Supreme Court to give Heathrow third runway the go-ahead, claims lawyer

The Supreme Court will approve the expansion of Heathrow airport, a lawyer involved in the case has claimed.

Judgment on challenges by environmentalists and local authorities to the planned third runway is expected at 9.45am on Wednesday.

But Tim Crosland, a lawyer representing Plan B Earth, says he has decided to break the embargo on the court’s decision “as an act of civil disobedience”.

A new third runway northwest of Heathrow’s existing pair was unanimously recommended by the Davies Commission in 2015.

It would allow an increase from 480,000 takeoffs and landings each year to around 740,000.

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The government’s National Policy Statement (NPS) was voted through by a large majority in Parliament.

But a group of local authorities and environmental campaign groups challenged the legality of the NPS. In February 2020, the Appeal Court ruled that the-then transport secretary, Chris Grayling, had failed to take into account climate-change commitments under the Paris Agreement.

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Boris Johnson, an opponent of Heathrow’s expansion, said the government would accept the Appeal Court’s verdict. But Heathrow Airport Ltd took the case to the Supreme Court.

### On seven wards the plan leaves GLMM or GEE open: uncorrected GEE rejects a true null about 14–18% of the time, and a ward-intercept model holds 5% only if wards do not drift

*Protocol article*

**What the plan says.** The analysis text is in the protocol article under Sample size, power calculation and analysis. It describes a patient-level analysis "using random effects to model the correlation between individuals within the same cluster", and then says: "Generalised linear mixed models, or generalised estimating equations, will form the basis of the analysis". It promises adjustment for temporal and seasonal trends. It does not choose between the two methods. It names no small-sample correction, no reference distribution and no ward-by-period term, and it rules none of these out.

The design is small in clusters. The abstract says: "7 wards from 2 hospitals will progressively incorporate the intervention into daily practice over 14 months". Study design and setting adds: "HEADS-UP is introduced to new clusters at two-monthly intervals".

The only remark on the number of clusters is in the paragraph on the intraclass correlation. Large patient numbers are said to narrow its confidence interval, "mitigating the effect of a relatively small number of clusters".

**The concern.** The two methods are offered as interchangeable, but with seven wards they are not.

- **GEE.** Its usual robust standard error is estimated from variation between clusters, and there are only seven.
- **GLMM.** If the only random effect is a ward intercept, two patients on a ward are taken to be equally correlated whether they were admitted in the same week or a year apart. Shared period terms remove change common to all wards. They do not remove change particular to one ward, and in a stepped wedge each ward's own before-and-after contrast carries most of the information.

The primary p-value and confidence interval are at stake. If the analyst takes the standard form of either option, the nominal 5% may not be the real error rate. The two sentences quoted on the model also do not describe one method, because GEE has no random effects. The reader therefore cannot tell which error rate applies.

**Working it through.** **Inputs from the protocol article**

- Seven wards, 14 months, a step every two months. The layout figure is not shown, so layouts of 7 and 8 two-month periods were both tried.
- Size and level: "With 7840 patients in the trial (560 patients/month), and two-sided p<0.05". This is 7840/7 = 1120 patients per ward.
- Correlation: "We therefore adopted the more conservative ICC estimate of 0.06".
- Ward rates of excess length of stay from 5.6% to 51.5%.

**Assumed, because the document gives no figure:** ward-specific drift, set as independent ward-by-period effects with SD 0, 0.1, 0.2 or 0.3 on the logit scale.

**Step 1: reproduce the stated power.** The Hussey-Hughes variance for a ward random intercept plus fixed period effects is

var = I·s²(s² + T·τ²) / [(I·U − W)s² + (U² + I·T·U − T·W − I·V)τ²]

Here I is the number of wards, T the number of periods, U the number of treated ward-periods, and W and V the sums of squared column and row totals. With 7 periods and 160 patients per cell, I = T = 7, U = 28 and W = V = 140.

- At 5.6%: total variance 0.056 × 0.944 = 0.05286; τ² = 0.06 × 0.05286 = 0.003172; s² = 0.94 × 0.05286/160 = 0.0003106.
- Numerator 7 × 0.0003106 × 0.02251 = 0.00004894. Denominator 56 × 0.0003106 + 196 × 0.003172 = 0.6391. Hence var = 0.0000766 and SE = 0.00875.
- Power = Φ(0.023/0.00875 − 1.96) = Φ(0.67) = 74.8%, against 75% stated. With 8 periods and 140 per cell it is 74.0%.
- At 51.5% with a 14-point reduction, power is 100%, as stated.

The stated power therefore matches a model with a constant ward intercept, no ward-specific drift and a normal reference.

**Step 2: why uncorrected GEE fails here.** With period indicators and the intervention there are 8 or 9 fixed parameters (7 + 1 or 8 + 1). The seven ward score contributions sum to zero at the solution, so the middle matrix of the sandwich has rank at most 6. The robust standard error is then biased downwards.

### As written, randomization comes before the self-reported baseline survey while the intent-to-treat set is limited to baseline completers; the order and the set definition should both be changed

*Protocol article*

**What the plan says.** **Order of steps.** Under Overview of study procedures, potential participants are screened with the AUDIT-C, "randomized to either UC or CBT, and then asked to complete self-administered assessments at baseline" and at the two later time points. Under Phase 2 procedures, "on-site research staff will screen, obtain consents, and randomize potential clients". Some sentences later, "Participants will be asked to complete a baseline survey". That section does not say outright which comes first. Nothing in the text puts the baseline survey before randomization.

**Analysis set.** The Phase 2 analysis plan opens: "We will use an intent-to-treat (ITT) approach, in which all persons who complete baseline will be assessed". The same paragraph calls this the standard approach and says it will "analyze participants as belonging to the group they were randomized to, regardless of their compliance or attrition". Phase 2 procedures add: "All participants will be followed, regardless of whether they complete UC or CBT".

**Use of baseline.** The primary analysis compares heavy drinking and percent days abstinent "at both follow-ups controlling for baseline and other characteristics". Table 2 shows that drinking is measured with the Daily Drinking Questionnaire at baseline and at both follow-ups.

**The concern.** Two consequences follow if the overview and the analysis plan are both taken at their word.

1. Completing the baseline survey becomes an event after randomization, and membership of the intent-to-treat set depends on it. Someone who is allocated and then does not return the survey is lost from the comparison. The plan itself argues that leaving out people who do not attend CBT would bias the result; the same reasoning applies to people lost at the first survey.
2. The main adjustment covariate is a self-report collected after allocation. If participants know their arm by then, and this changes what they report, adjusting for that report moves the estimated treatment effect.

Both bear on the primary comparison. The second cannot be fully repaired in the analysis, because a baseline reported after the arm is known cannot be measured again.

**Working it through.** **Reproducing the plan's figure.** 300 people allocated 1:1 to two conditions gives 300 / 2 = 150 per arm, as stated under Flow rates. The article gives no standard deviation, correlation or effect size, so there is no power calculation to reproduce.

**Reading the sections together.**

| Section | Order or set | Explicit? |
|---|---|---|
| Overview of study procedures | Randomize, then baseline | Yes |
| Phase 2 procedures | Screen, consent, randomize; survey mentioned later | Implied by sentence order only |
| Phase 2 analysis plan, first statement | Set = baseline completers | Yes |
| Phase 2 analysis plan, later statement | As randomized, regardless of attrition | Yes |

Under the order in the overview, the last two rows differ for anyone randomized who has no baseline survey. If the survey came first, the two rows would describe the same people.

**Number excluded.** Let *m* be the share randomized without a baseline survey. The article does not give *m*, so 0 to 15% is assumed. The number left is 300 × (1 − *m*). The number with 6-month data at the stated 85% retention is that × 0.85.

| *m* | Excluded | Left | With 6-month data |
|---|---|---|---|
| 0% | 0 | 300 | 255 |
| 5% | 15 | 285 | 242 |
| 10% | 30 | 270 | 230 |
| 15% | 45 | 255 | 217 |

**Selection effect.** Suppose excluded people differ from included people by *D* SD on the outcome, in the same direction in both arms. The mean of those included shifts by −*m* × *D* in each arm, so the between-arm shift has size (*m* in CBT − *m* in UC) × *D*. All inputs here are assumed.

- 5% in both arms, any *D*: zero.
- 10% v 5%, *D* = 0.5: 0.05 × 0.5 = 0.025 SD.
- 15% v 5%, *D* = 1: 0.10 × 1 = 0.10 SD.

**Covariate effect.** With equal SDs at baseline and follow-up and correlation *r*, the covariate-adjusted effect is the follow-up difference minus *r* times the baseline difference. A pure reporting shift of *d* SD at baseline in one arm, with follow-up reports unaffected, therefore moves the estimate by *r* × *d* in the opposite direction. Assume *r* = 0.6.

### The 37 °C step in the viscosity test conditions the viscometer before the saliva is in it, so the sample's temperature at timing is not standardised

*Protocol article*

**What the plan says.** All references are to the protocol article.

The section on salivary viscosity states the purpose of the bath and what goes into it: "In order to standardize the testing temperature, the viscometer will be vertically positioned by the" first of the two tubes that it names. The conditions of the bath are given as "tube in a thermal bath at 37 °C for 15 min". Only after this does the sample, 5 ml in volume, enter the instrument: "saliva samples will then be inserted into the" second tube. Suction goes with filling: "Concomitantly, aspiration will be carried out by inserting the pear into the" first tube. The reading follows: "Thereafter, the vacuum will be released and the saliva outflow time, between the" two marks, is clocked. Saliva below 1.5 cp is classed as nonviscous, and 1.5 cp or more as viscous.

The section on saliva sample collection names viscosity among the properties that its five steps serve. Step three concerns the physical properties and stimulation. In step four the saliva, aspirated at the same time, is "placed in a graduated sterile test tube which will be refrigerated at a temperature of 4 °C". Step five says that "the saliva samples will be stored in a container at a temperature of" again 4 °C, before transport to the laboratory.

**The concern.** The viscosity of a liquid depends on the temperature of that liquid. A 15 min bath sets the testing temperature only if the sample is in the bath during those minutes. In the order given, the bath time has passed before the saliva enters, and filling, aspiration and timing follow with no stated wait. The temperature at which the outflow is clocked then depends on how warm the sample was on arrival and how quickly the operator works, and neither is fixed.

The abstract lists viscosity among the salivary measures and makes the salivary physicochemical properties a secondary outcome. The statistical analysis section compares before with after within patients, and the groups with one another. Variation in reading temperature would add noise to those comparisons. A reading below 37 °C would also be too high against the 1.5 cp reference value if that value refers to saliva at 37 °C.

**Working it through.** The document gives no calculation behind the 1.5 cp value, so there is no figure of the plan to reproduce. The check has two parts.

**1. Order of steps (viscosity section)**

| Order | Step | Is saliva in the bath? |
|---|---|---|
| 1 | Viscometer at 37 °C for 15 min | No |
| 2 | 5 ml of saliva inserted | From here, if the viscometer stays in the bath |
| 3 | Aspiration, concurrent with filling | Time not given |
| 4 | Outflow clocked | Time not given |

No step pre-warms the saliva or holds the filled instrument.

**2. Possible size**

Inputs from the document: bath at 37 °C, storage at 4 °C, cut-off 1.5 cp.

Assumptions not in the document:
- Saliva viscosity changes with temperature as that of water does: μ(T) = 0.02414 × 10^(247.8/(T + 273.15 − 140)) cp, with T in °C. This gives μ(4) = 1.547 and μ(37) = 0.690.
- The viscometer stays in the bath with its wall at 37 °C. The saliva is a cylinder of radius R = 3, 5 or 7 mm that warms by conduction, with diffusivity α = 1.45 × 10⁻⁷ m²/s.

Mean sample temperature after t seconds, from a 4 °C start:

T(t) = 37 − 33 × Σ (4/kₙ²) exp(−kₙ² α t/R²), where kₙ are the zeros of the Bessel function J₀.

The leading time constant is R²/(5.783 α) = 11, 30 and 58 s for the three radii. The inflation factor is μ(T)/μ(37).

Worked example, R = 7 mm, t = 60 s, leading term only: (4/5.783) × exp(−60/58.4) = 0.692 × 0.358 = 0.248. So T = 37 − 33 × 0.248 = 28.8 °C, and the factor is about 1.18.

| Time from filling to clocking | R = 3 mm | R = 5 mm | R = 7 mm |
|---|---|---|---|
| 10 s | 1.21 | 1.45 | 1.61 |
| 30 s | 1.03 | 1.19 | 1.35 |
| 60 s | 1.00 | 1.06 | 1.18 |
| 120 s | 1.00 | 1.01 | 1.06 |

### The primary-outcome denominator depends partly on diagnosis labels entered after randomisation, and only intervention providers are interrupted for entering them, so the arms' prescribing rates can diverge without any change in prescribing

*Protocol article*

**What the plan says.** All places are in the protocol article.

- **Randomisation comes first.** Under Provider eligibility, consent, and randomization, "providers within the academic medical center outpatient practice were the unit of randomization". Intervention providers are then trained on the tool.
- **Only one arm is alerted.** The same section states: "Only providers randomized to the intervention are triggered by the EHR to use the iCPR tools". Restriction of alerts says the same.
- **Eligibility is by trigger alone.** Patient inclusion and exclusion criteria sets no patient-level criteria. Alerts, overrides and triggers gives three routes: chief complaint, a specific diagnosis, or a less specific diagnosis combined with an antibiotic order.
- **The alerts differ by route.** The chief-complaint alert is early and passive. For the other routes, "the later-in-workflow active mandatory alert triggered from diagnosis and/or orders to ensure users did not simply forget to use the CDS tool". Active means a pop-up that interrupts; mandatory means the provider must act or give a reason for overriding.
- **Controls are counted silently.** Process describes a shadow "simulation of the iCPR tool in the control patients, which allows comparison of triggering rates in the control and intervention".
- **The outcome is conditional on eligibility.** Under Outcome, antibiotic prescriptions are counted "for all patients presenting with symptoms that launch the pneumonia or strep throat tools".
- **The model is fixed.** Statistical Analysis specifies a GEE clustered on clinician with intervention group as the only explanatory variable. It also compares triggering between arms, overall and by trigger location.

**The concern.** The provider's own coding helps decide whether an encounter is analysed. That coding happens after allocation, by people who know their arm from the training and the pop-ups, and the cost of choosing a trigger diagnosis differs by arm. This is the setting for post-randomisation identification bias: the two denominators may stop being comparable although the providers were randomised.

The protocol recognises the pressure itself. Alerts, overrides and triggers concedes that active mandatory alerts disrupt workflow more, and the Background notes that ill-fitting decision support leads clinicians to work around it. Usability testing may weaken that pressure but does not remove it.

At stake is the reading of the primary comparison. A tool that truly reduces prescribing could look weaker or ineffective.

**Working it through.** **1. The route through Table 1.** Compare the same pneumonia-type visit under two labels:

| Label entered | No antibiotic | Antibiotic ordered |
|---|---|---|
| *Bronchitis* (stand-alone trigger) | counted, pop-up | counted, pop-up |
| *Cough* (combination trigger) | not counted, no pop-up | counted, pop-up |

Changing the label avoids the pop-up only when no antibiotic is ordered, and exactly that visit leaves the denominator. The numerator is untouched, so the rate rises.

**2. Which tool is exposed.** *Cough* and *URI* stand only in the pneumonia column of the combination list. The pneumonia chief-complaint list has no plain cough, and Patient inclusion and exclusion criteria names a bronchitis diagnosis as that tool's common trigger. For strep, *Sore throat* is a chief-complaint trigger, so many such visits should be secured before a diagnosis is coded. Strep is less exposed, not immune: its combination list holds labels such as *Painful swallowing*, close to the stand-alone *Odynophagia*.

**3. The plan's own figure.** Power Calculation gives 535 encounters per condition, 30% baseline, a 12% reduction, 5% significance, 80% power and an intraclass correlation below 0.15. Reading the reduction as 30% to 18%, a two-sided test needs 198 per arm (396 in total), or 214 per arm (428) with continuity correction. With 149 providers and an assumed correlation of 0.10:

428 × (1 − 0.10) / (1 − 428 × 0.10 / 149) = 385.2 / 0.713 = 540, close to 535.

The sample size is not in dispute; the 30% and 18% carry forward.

Mr Crosland claims that the judgement will be overturned. In what he called a “personal statement,” he said: “This will be treated as a ‘contempt of court’ and I am ready to face the consequences. I have no choice but to protest the deep immorality of the court’s ruling.”

The case turns on whether Mr Grayling acted lawfully in applying a temperature limit of 2C warming rather than the Paris Agreement aim of 1.5C.

In his statement, Mr Crosland said: “The government was right to accept the Court of Appeal’s verdict. The Supreme Court’s judgment, which has legitimised Mr Grayling’s use of the deadly 2C threshold, has betrayed us all.”

Since the Appeal Court’s ruling, Heathrow has slumped from its long-held position as the busiest airport in Europe. The airport’s owners contend that a third runway will be needed to accommodate growth after the coronavirus crisis, but it will not open before 2030.

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